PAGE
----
Home box CPU 410 provides control and communication signals to impairment removal circuit 417, FSK upstream radio 415, telephone interface 413, serial port 414 and infrared transmitter 412. FSK upstream radio 415 is a modulator for providing a data communication link through a low frequency band on the cable between the home interface controller 401 and front end 12. Collectively, the upstream radio 415 and downstream radio 416 constitute the transmitter and receiver, respectively, of a data transceiver. In addition to or instead of the FSK upstream radio 415, telephone interface 413 can be used to provide communication over ordinary telephone lines to the front end 12. Infrared transmitter 412 may be used to communicate with the cable set-top 403 or the television. For example, when interactive mode is requested, the infrared transmitter can transmit the assigned frequency to the set-top or television tuning the appropriate appliance to receive the interactive television display. The frequency is learned by the CPU 410 through the downstream radio in communications from the headend. Infrared receiver 411 receives commands from a subscriber selection device. The subscriber selection device may be a typical television remote control or may include a keyboard, a mouse or other input device. The subscriber will have a channel selection input available for selecting a program on at least one of the available selection devices.
A serial port 414 may be advantageously included on the home interface controller to provide communication with a printer for hard copy printouts. The serial port enables the subscriber to connect a printer to the home interface controller. When a subscriber is using the interactive system to browse the Internet, read email, review advertisements or other still frame viewing, a print command can be used to obtain a printout of information. When the print command is received by an assigned interactive controller at the headend such as in digital control module 212 b, the output to the subscriber can be changed to a printer output which the home interface controller receives and passes along through the serial port to the attached printer.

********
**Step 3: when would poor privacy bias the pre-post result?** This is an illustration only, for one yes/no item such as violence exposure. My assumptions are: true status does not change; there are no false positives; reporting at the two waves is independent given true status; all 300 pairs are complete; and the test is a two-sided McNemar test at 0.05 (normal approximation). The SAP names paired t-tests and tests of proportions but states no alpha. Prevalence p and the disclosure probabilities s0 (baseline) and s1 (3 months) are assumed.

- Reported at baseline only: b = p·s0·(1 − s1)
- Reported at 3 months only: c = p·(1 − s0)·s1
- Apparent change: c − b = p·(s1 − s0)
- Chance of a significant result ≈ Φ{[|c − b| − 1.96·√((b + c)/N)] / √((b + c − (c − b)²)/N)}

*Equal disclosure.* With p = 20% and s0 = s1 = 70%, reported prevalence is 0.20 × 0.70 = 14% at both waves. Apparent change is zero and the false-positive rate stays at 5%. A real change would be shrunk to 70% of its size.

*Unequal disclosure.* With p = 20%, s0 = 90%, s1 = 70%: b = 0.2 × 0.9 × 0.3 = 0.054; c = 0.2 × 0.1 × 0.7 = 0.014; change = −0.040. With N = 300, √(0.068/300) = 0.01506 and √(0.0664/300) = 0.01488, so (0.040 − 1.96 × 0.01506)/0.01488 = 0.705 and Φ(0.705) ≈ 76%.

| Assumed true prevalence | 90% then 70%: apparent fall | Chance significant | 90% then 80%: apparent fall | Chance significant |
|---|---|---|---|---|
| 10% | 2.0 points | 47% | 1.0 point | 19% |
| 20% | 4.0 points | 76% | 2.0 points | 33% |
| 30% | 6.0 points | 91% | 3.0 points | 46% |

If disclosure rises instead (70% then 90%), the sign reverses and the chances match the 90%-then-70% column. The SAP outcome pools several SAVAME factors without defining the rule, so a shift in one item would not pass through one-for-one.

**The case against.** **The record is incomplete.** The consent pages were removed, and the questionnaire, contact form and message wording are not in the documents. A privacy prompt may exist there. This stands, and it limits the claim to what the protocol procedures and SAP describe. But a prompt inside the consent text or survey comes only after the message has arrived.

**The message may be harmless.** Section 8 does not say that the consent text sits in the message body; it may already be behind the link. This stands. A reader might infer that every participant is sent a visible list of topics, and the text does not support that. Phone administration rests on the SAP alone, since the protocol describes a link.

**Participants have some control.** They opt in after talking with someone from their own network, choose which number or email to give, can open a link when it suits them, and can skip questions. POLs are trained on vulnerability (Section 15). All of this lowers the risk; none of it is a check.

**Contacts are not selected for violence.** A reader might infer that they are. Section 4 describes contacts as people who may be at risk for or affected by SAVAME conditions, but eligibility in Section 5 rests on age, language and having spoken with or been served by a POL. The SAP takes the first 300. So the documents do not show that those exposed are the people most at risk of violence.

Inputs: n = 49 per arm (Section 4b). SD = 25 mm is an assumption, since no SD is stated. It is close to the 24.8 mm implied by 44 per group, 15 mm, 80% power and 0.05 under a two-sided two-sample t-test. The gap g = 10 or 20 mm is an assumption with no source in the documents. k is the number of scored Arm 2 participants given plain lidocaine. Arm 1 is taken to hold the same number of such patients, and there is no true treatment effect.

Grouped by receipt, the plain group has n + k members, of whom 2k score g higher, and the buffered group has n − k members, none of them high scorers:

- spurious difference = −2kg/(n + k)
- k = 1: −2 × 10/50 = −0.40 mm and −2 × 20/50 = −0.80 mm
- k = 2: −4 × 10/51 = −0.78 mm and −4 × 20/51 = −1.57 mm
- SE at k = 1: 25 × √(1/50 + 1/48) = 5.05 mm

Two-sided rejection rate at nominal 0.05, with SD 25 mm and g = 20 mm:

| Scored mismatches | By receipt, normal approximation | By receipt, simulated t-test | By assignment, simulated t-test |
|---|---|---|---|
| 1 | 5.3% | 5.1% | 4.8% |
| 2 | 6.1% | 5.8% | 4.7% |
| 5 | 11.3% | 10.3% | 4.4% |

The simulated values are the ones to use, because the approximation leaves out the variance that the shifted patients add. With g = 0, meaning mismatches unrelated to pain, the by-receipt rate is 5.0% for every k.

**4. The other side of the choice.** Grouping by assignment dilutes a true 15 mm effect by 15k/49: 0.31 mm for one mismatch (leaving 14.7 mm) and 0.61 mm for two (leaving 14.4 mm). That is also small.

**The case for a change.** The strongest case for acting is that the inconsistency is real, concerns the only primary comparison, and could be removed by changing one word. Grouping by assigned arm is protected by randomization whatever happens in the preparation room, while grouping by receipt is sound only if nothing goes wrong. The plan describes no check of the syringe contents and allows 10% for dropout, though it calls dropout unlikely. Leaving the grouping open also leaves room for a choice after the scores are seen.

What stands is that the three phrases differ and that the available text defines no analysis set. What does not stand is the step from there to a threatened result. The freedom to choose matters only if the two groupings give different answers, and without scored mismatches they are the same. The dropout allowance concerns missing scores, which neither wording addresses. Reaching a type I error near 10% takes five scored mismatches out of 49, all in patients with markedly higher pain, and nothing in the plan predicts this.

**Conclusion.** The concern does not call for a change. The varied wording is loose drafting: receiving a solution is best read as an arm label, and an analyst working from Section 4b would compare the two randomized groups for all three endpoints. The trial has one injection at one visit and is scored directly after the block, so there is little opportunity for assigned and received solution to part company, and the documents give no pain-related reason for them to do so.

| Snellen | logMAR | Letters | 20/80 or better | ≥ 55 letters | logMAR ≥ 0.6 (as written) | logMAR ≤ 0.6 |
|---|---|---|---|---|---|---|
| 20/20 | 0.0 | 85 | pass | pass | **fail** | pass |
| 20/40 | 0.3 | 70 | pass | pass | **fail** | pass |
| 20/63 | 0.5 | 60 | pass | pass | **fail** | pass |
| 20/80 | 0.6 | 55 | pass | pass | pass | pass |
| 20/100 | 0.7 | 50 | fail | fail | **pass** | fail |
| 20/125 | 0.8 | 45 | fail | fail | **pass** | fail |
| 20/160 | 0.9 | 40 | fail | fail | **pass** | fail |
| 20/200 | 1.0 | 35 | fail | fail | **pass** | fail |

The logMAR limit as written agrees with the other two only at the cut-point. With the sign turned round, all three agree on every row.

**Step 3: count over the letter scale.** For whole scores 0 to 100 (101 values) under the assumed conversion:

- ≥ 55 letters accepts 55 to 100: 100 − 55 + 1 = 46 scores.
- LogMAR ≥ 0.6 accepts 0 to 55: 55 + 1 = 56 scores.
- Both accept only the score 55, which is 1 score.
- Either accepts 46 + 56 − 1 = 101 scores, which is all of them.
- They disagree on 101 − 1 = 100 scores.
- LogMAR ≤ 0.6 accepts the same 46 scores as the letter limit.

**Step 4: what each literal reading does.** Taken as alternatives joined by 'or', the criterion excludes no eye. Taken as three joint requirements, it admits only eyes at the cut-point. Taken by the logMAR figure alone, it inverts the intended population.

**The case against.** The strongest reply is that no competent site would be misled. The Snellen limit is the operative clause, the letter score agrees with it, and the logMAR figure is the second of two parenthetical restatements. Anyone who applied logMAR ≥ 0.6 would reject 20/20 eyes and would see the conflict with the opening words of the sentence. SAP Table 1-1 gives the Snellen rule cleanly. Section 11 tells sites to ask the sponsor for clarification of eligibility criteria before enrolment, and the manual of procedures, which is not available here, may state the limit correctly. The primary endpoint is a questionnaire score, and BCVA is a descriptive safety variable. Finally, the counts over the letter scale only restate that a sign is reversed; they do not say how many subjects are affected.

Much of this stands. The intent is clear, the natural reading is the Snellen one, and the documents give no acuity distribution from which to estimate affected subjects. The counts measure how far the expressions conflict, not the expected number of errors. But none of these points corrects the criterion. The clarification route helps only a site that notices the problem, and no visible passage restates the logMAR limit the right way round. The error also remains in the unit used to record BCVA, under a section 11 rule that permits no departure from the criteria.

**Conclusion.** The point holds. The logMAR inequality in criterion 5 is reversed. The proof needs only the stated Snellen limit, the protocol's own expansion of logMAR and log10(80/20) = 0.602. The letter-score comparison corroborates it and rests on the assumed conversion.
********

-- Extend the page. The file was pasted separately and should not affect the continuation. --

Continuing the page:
It is contemplated that households having printers, generally have them attached to their home computer. Such persons may be unwilling to purchase an additional printer for their interactive television system or to move their printer from the computer to the television. The interactive system described herein may be used to create a virtual local area network. An additional home interface controller may be installed in the home for connection to the printer. The television cable into the home may be connected to this home interface controller in addition to connection with the home interface controller of the television. A subscriber operating in interactive mode and viewing a television screen may activate a print command by clicking a mouse with a cursor on the screen over a print icon, by simply keying in a print command or other input method. The application at the headend communicating with the subscriber will ask the subscriber to which home interface controller should the print output be sent. The destination for print output can be preentered as a default, set up early in an interactive session or entered when printing is desired. When the print command and destination are received at the headend, the printer output from the application can be addressed to the destination home interface controller instead of the requesting home interface controller. When printing is complete, the application can return to interacting with its assigned requesting home interface controller. In accordance with this method of operation, the destination home interface controller can be anywhere on the cable distribution network. Thus a user can cause a print out at an office printer, a relative's printer or indeed any printer the user can identify. For the user at home, printing through a printer at home it may seem that the print command is causing a transfer of the screen being viewed on television directly to the printer in another room. In reality, the print command will travel up to the headend causing the headend to deliver the print output down through the cable to the designated home interface controller with an attached printer. The home interface controller will need to always be listening to a data communication link or to the frame server common channel so as to recognize and receive information addressed to itself.